Labour will try to turn the tables on the Conservatives today by launching a manifesto that puts economic competence at the heart of its bid to win power on 7 May.
“Every policy in this manifesto is paid for. Not one commitment requires additional borrowing,” the document says, while shadow chancellor Ed Balls will argue that all parties’ manifestos should be audited by the government’s fiscal watchdog.
Economists have seen Labour as less likely to reduce the government’s huge annual deficit than the Tory party, a perception that Balls now wants to challenge head-on.
In a move described by sources within the party as “self confident”, the first page of the election document will feature a so-called Manifesto Budget Responsibility Lock.
The manifesto claims that Labour will introduce new fiscal rules aimed at reducing the national debt, and delivering a surplus on the current budget in the next parliament.
In what will be seen as a challenge to potential coalition partners such as Nicola Sturgeon’s anti-austerity Scottish National Party (SNP), Labour insists that no government led by Ed Miliband will compromise on these rules. Labour also says that a Miliband-led government will “cut the deficit every year”, and that the commitment will be the first line of Balls’ first Budget.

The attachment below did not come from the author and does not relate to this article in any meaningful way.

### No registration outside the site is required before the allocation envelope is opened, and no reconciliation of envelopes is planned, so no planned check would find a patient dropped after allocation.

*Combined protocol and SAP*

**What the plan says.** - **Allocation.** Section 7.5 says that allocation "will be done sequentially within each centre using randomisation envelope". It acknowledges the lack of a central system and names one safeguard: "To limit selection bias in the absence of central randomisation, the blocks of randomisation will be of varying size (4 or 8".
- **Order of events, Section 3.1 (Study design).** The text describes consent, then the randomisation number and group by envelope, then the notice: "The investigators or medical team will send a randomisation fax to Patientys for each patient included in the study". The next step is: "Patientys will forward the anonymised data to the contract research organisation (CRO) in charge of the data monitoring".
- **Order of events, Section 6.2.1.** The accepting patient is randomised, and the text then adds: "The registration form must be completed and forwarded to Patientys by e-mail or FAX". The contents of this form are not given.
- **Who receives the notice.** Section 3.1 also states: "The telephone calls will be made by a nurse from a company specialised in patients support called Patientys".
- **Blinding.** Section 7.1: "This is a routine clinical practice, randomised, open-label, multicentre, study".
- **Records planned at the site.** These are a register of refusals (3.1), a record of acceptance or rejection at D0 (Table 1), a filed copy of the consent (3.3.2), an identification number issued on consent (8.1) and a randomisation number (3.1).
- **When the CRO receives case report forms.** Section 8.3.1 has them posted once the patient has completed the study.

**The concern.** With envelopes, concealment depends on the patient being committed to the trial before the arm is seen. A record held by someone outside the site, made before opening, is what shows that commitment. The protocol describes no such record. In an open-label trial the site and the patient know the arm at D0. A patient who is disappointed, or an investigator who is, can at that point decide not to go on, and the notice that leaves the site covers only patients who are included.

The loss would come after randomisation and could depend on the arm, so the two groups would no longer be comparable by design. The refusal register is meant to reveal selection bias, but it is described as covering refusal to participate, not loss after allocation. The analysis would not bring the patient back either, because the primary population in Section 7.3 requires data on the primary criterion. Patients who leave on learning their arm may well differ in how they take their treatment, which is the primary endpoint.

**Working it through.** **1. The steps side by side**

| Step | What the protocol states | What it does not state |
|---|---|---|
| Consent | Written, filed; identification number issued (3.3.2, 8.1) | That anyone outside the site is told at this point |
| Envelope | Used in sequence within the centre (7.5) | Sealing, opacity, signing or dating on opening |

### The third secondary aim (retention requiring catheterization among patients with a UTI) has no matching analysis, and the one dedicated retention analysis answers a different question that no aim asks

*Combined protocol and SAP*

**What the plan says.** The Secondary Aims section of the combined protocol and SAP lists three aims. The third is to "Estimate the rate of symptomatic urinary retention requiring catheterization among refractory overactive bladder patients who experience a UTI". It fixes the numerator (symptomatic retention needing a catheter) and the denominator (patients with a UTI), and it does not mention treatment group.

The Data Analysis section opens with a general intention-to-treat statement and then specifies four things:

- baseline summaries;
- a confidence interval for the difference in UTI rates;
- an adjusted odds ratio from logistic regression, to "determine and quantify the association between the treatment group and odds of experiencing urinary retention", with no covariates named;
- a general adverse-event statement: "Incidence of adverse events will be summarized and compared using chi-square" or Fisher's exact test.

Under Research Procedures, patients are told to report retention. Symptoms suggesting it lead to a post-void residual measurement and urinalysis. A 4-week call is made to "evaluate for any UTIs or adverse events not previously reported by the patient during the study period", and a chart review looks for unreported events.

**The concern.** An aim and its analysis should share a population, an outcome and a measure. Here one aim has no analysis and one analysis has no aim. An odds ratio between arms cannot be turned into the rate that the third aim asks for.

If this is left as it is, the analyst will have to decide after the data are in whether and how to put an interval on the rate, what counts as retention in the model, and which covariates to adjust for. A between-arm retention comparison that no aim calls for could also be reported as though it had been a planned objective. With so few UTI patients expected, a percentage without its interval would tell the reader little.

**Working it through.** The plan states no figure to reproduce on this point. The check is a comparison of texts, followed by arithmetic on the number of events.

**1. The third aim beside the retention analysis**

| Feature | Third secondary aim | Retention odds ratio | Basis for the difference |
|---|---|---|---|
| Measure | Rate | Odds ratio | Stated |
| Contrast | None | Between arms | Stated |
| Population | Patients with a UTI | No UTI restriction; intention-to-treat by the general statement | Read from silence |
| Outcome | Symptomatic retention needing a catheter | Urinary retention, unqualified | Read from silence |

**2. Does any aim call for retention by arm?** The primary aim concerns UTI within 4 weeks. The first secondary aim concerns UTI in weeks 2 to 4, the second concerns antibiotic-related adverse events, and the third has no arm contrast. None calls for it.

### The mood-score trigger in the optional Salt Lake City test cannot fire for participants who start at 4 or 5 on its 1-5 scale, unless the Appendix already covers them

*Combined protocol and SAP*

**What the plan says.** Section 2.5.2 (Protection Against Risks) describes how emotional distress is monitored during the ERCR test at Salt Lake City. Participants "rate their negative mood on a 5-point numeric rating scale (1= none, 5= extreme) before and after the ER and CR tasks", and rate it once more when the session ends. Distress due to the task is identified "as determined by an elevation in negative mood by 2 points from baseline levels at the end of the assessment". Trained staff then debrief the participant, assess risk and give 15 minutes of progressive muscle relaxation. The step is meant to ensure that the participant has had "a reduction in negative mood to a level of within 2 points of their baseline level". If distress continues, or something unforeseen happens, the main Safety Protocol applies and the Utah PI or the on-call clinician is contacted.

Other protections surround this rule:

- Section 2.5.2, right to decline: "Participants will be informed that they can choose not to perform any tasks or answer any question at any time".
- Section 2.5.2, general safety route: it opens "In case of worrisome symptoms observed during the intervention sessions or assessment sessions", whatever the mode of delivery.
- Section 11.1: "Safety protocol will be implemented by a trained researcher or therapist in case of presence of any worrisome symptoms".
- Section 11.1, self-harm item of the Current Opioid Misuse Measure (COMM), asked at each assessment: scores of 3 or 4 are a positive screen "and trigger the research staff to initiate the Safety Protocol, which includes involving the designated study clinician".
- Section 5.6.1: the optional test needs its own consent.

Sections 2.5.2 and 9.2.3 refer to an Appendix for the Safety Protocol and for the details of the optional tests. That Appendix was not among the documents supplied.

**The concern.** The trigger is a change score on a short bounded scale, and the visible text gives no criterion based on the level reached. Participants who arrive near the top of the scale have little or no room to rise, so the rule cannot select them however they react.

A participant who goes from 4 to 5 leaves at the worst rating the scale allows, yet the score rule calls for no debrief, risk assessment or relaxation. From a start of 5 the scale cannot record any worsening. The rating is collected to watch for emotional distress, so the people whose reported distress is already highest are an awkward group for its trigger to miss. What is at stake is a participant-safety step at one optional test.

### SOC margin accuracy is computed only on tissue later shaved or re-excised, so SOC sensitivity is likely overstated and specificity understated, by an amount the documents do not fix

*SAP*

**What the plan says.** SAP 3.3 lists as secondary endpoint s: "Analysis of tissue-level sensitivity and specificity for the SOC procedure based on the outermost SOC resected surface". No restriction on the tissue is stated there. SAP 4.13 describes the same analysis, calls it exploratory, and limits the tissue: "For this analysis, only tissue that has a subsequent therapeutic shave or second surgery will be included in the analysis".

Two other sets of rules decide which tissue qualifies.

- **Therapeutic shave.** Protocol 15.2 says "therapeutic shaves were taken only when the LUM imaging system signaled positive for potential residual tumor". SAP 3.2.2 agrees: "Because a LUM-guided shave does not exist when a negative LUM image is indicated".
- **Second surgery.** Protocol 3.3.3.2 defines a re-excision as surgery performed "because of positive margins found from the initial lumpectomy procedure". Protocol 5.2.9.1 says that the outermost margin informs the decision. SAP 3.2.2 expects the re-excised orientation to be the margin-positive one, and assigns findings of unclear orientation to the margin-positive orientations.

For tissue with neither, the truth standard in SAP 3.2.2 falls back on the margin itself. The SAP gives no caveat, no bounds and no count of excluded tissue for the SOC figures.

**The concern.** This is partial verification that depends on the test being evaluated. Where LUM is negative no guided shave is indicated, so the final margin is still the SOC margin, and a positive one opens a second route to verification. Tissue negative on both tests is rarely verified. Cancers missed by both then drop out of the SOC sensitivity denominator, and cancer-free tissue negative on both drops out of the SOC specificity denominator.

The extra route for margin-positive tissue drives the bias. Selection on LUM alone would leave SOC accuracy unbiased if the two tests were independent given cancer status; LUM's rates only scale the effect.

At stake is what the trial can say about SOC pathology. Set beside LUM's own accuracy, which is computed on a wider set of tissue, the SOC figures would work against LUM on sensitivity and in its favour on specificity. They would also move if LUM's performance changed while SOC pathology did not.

Miliband and his party have been under pressure to prove their economic credentials, with polls consistently showing them less trusted than the Conservatives on the economy. Taking that criticism on directly today, the Labour leader will say: “This is a manifesto which shows Labour is not only the party of change but the party of responsibility too.”
Yet the Liberal Democrats say they have laid out in “unprecedented detail” their deficit reduction plans while Labour have not put a date on when the deficit will be fully eliminated.
Deputy prime minister Nick Clegg said: “By not naming a date to balance the books Labour are not coming clean with the British people about what their plans mean.”
Labour hit out at the Conservatives, accusing them of making unfunded NHS pledges. Labour party insiders say the Tories are “shredding their last semblance of economic credibility”.
In an incident reminiscent of Jeremy Paxman’s famous standoff with then Tory leader Michael Howard, Andrew Marr yesterday asked George Osborne 18 times how his party’s pledge to provide £8bn of additional funding for the NHS would be met. The chancellor declined to give any specific answers.
The Conservatives have also said they will reduce commuter train fares, without specifying where that money will come from.
David Cameron said yesterday that his party would increase the level at which people start paying inheritance tax to £1m. This policy will cost £1bn, and will be paid for by increasing pensions tax relief on those earning £150,000 or more.
The Institute for Fiscal Studies criticised both main parties for their approach to pensions, saying: “There is a danger that the tax proposals being put forward through this general election campaign will have a long term malign influence on our tax system and economic welfare.”